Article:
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United States Court of Appeals, Second Circuit.

UNITED STATES OF AMERICA, Appellee, v. LUIS CEDEÑO, also known as Martin Gonzalez, Martin Mangual, Colombia & JOSE FERNANDEZ, also known as Jose Deleky, Jose Fernandez Deleky, Nando, Cuba, Don Martin, Defendants-Appellants.1


Decided: December 01, 2017

Present: ROSEMARY S. POOLER, RICHARD C. WESLEY, PETER W. HALL, Circuit Judges. Appearing for Appellants: Daniel M. Perez, Law Offices of Daniel M. Perez, Newton, N.J. for Luis Cedeño Steven Y. Yurowitz, Newman & Greenberg LLP, New York, N.Y. for Jose Fernandez Appearing for Appellee: Matthew Jacobs, Assistant United States Attorney (Peter A. Norling, Assistant United States Attorney, on the brief) for Bridget M. Rohde, Acting United States Attorney, Eastern District of New York, Brooklyn, N.Y.

ON CONSIDERATION WHEREOF, IT IS HEREBY ORDERED, ADJUDGED, AND DECREED that the judgment of Luis Cedeño of said District Court be and it hereby is AFFIRMED, and the judgment of Jose Fernandez of said District Court be and it hereby is VACATED and REMANDED for resentencing.

Appellants Luis Cedeño and Jose Fernandez appeal respectively from the February 19, 2016 and March 8, 2016 judgments of the United States District Court for the Eastern District of New York (Gleeson, J.), imposing sentences following guilty pleas. We assume the parties' familiarity with the underlying facts, procedural history, and specification of issues for review.

Cedeño argues that his sentence is substantively unreasonable. On reasonableness review of a challenged sentence, we apply a “deferential abuse-of-discretion standard.” Gall v. United States, 552 U.S. 38, 41 (2007); see also United States v. Cavera, 550 F.3d 180, 187-89 (2d Cir. 2008). “Generally, if the ultimate sentence is reasonable and the sentencing judge did not commit procedural error in imposing that sentence, we will not second guess the weight (or lack thereof) that the judge accorded to a given factor or to a specific argument made pursuant to that factor.” United States v. Pope, 554 F.3d 240, 246-47 (2d Cir. 2009) (quoting United States v. Fernandez, 443 F.3d 19, 34 (2d Cir. 2006)) (internal quotation marks and alteration omitted).

Cedeño argues principally that the district court failed to account for his personal characteristics and lack of criminal sophistication. This argument is unavailing. The district court considered these factors below, and explicitly rejected the notion that Cedeño lacked sophistication. On appeal, “we do not consider what weight we would ourselves have given a particular factor. Rather, we consider whether the factor, as explained by the district court, can bear the weight assigned it under the totality of circumstances in the case.” Cavera, 550 F.3d at 191 (citing Gall, 552 U.S. at 51). We find no error in the district court's assessment of these considerations.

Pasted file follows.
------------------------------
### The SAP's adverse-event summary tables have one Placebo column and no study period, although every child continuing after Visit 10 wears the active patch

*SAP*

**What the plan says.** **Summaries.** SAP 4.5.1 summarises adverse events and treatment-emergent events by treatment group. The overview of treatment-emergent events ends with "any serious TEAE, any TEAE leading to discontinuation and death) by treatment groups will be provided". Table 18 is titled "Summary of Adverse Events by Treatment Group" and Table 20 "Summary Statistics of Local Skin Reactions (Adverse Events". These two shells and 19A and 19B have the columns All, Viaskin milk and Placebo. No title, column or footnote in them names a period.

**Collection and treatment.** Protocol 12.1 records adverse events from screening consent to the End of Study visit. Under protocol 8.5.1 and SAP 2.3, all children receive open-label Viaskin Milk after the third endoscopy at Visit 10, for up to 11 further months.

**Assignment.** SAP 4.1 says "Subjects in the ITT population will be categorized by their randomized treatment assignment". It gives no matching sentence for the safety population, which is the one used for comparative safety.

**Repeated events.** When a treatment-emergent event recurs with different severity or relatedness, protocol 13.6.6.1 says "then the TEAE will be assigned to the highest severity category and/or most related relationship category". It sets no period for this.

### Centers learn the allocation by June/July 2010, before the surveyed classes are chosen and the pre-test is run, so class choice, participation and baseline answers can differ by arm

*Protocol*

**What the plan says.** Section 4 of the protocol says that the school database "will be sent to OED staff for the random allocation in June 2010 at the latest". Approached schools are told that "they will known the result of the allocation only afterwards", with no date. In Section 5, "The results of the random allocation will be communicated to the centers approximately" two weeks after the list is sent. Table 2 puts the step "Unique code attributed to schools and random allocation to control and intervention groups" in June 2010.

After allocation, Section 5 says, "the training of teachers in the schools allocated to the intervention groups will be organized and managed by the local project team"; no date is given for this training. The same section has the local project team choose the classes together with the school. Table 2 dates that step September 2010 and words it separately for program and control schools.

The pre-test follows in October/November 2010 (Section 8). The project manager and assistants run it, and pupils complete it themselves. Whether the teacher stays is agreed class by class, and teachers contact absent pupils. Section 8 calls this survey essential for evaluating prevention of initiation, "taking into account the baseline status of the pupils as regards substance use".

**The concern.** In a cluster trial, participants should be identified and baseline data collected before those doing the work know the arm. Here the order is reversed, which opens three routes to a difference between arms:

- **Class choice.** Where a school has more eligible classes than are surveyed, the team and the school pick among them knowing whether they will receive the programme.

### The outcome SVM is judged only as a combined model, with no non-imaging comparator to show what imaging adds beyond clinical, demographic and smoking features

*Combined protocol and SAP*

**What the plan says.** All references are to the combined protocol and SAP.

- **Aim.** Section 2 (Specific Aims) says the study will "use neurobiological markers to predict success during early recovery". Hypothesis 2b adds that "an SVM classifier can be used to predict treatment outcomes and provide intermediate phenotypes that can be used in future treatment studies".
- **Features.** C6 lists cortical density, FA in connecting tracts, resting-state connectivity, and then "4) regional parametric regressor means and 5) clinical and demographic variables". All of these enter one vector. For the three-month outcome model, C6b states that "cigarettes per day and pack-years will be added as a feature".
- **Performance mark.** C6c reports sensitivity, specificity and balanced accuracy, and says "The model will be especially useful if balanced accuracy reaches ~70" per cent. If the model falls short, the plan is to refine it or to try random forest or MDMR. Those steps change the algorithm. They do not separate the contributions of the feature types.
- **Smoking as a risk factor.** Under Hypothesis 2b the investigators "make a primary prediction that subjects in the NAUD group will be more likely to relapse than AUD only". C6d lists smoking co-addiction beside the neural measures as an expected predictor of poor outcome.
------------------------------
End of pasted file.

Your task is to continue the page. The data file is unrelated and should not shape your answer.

Cedeño also argues that his sentence is substantively unreasonable because a similar defendant in another case received a lower sentence. Even if Cedeño were correct in his characterization of the other defendant, the disparity between their sentences would not provide a basis for remand, since the Supreme Court has mandated that we engage in a “circumspect form of review, [which,] it is true, may result in substantial variation among district courts.” Id. at 193; see also Kimbrough v. United States, 552 U.S. 85, 109 (2007).

We find no procedural error in the district court's sentencing calculations. We have considered the remainder of Cedeño's arguments and find them to be without merit. As a result, we affirm the judgment of the district court sentencing Cedeño.

Fernandez argues that his sentence was improper because the district court sentenced him to the statutory mandatory minimum of 120 months, even though Fernandez did not allocute to the drug quantity triggering the mandatory minimum. The government agrees. We have previously held that “drug quantity is an element that must always be pleaded and proved to a jury or admitted by a defendant to support conviction or sentence,” if the drug quantity will trigger an increased mandatory minimum under the statutory scheme. United States v. Gonzalez, 420 F.3d 111, 131 (2d Cir. 2005); see also Alleyne v. United States, 133 S. Ct. 2151, 2163 (2013) (holding that, under the Sixth Amendment, “facts that increase mandatory minimum sentences must be submitted to the jury” as elements of the offense). Accordingly, for a conviction such as Fernandez's, “an allocution must establish that the drug type and quantity were at least reasonably foreseeable to the co-conspirator defendant.” United States v. Culbertson, 670 F.3d 183, 189 (2d Cir. 2012), as amended (Feb. 16, 2012) (quoting United States v. Adams, 448 F.3d 492, 499 (2d Cir. 2006)) (internal quotation marks omitted). At Fernandez's plea hearing, Fernandez did not specifically allocute to a quantity of drugs. As a result, his sentence under the statutory mandatory minimum applicable to a crime involving five kilograms or more of cocaine was in error.

Accordingly, the judgment of the district court against Cedeño hereby is AFFIRMED, and the judgment of the district court against Fernandez hereby is VACATED and REMANDED for resentencing under the 21 U.S.C. § 960(b)(3), the indeterminate drug quantity provision.


Catherine O'Hagan Wolfe, Clerk

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